War of the Rebellion: Serial 102 Page 1293 Chapter LX. CORRESPONDENCE, ETC. - CONFEDERATE.

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of our national affairs I deem it highly important, in a military point of view at least, to place myself in communication with the Government of Mexico. While, therefore, You will expressly disclaim any authority from the Confederate Government to act in a diplomatic capacity, You may give assurance that there is every probability that our Government will be willing to enter into a liberal agreement with the authorities of the Mexican Empire, based upon the principle of mutual protection from their common enemy. It cannot be disguised that recent reverses of the most serious character have befallen the Confederate arms. Nor can it be denied that there is a probability of still further losses to us. It may even be that it is the inscrutable design of Him who rules the destinies of nations that the day of our ultimate redemption should be postponed. If then, final catastrophe should overwhelm our just cause, the contiguity of Mexico to us and the future designs of the United States must naturally be a subject of the deepest solicitude to His Imperial Majesty. From the solemn action of their Houses of Congress, from the public expression by eminent persons standing high in the confidence of both the civil and military authorities of the United States, from the tone of their public journals, which have heretofore rarely failed to foreshadow the policy of that Government, it is plain that further schemes of ambition and of territorial aggrandizement are being nursed and matured by the United States. It is equally clear, judging by the signs of the times, they look with jealous eyes upon the neighboring Empire of Mexico, and that they meditate a blow aimed for its destruction. Your own information on these points will enable You to expose most fully the ambitious designs of our enemy in that quarter. If such be the ultimate purpose of the Federal Government, it cannot fail to strike his Imperial Highness that in the Confederate States, and more especially in the department adjions, and over which I have the honor to preside as military chief, that there are many trained soldiers inured to the hardships of the field, and inspired with a bitter hatred of the Federals, whose services might be tendered to him against the North. There is under my command an army of 60,000 men; of these there are 9,000 Missourians, good soldiers, who have been driven from their homes, and would no doubt, upon favorable inducements as to immigration and protection being held out to them, take service with the power so favoring them. There are besides not less than 10,000 men, daring and gallant spirits from other States in this department, to whom a state of vassalage to the Federal Government would be intolerable, and who would gladly rally around any flag that promises to lead them to battle against their former for. These men are commanded by veteran officers who have repeatedly led them in action and who thoroughly understand their character, and could control them without difficulty. If I am not mistaken in my conclusions as to the future policy of the United States, the propriety of an understanding between the Emperor and the Confederate States Government for their mutual defense will be apparent to His Majesty. The services of our troops would be of inestimable value to him. You will ascertain, if possible, the views of the Emperor on these subjects, and should the occasion seem favorable, inform yourself fully as to the probable terms and conditions upon which an agreement for mutual protection could be determined upon.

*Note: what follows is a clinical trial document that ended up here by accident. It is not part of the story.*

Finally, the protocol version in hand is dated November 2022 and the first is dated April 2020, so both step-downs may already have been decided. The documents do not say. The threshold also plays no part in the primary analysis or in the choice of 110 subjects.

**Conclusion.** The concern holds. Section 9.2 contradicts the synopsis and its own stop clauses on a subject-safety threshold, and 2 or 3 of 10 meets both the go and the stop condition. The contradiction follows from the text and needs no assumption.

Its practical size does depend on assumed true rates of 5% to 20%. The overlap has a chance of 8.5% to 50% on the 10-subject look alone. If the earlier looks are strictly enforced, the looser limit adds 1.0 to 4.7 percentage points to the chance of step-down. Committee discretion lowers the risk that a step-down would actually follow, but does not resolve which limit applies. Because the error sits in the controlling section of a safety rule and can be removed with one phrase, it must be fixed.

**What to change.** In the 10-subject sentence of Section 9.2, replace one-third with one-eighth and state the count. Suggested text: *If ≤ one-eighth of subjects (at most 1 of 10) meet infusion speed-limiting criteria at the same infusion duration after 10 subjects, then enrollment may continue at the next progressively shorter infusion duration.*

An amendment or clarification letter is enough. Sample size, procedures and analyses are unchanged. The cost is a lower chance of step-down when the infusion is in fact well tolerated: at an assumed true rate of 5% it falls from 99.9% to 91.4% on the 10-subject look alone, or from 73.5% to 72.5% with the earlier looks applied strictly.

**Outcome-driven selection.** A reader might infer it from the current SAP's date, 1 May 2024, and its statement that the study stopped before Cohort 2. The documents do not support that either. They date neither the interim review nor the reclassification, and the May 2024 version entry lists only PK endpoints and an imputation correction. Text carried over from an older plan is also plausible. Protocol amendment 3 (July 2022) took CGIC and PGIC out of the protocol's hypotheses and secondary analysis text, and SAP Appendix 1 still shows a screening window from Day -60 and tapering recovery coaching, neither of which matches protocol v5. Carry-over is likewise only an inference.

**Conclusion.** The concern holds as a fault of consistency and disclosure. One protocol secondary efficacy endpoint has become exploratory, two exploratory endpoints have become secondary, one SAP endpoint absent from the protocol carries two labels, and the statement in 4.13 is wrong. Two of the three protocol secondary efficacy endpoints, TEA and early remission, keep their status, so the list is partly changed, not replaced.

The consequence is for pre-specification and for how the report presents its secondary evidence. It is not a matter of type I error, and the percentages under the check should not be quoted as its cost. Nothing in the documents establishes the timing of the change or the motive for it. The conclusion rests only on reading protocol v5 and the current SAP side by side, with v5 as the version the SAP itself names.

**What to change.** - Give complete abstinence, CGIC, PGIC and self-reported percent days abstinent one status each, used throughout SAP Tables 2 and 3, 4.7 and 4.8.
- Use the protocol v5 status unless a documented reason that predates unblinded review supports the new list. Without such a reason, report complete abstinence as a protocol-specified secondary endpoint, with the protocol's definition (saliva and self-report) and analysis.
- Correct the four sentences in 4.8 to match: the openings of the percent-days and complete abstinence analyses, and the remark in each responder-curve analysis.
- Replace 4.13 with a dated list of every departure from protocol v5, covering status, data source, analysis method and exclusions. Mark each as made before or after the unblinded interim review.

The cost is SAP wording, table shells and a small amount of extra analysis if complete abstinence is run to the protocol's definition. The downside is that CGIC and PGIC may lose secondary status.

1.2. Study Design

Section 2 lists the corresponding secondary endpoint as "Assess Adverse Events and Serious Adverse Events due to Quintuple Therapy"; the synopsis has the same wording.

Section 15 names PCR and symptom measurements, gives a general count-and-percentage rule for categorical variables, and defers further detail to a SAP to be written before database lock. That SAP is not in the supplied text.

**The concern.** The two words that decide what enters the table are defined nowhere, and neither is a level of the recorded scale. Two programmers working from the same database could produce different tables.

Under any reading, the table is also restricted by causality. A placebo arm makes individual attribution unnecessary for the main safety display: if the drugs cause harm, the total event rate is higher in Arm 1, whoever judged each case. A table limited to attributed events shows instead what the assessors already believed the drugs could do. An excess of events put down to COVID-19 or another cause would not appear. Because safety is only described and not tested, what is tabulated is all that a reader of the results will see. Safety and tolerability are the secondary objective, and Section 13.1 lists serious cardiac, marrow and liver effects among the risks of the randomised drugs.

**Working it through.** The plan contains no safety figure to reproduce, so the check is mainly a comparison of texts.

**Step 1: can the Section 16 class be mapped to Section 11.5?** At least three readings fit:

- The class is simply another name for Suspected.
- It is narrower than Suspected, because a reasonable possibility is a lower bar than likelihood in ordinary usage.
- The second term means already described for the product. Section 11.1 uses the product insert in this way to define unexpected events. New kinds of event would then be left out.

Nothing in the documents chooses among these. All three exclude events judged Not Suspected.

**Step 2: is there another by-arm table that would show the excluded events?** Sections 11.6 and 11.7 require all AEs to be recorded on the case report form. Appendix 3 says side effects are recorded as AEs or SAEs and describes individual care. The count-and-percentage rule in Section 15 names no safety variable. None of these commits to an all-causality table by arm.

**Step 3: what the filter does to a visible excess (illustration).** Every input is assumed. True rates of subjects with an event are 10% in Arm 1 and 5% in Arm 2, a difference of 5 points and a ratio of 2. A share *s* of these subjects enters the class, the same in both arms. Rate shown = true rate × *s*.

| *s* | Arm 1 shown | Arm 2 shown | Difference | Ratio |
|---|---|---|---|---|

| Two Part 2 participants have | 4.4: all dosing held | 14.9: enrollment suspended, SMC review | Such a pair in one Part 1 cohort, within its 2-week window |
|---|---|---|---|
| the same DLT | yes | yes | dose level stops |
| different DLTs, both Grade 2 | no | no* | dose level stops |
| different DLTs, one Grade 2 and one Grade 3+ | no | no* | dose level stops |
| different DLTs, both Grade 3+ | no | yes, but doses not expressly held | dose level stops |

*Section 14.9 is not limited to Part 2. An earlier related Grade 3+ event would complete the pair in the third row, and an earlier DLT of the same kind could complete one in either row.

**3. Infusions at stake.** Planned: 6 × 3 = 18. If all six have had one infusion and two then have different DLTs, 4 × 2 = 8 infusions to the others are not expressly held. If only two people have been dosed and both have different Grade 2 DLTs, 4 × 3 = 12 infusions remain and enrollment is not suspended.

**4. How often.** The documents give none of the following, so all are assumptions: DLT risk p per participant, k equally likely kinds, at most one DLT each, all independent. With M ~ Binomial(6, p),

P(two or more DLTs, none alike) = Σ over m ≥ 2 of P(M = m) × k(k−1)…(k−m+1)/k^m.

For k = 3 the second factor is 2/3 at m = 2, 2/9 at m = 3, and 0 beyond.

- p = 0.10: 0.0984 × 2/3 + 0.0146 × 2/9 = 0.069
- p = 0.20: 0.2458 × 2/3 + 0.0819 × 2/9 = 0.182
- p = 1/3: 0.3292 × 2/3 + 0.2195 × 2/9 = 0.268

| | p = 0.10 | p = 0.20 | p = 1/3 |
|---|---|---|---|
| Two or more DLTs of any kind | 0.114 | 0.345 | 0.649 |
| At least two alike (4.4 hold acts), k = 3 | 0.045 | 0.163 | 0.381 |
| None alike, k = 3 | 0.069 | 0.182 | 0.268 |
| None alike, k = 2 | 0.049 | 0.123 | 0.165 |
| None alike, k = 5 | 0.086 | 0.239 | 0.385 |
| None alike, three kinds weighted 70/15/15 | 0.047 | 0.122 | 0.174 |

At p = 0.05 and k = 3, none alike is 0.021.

I am, very respectfully, Your obedient servant,